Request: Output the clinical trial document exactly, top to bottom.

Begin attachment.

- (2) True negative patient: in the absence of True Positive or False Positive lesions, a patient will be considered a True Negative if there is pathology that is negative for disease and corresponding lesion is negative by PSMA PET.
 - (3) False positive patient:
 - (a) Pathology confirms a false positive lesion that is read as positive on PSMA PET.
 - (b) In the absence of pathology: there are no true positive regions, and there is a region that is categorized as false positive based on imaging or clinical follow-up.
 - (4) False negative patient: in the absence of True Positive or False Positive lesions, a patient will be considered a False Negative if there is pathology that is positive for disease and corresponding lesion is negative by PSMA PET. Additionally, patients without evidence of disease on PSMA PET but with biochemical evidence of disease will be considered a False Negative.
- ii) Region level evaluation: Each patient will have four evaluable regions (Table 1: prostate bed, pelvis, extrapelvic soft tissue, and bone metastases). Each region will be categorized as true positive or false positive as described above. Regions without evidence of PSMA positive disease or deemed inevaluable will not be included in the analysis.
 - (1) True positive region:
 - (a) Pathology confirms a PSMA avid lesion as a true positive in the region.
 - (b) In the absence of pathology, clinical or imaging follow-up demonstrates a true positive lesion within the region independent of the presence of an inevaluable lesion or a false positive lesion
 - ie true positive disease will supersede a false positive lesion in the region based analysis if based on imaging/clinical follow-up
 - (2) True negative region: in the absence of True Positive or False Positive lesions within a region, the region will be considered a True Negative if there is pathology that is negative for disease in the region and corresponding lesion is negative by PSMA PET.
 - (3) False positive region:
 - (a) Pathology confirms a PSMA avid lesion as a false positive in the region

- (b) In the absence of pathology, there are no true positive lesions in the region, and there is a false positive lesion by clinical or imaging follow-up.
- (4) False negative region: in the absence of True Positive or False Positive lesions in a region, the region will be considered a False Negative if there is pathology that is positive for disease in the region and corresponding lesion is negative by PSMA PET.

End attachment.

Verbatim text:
- (2) True negative patient: in the absence of True Positive or False Positive lesions, a patient will be considered a True Negative if there is pathology that is negative for disease and corresponding lesion is negative by PSMA PET.
 - (3) False positive patient:
 - (a) Pathology confirms a false positive lesion that is read as positive on PSMA PET.
 - (b) In the absence of pathology: there are no true positive regions, and there is a region that is categorized as false positive based on imaging or clinical follow-up.
 - (4) False negative patient: in the absence of True Positive or False Positive lesions, a patient will be considered a False Negative if there is pathology that is positive for disease and corresponding lesion is negative by PSMA PET. Additionally, patients without evidence of disease on PSMA PET but with biochemical evidence of disease will be considered a False Negative.
- ii) Region level evaluation: Each patient will have four evaluable regions (Table 1: prostate bed, pelvis, extrapelvic soft tissue, and bone metastases). Each region will be categorized as true positive or false positive as described above. Regions without evidence of PSMA positive disease or deemed inevaluable will not be included in the analysis.
 - (1) True positive region:
 - (a) Pathology confirms a PSMA avid lesion as a true positive in the region.
 - (b) In the absence of pathology, clinical or imaging follow-up demonstrates a true positive lesion within the region independent of the presence of an inevaluable lesion or a false positive lesion
 - ie true positive disease will supersede a false positive lesion in the region based analysis if based on imaging/clinical follow-up
 - (2) True negative region: in the absence of True Positive or False Positive lesions within a region, the region will be considered a True Negative if there is pathology that is negative for disease in the region and corresponding lesion is negative by PSMA PET.
 - (3) False positive region:
 - (a) Pathology confirms a PSMA avid lesion as a false positive in the region

- (b) In the absence of pathology, there are no true positive lesions in the region, and there is a false positive lesion by clinical or imaging follow-up.
- (4) False negative region: in the absence of True Positive or False Positive lesions in a region, the region will be considered a False Negative if there is pathology that is positive for disease in the region and corresponding lesion is negative by PSMA PET.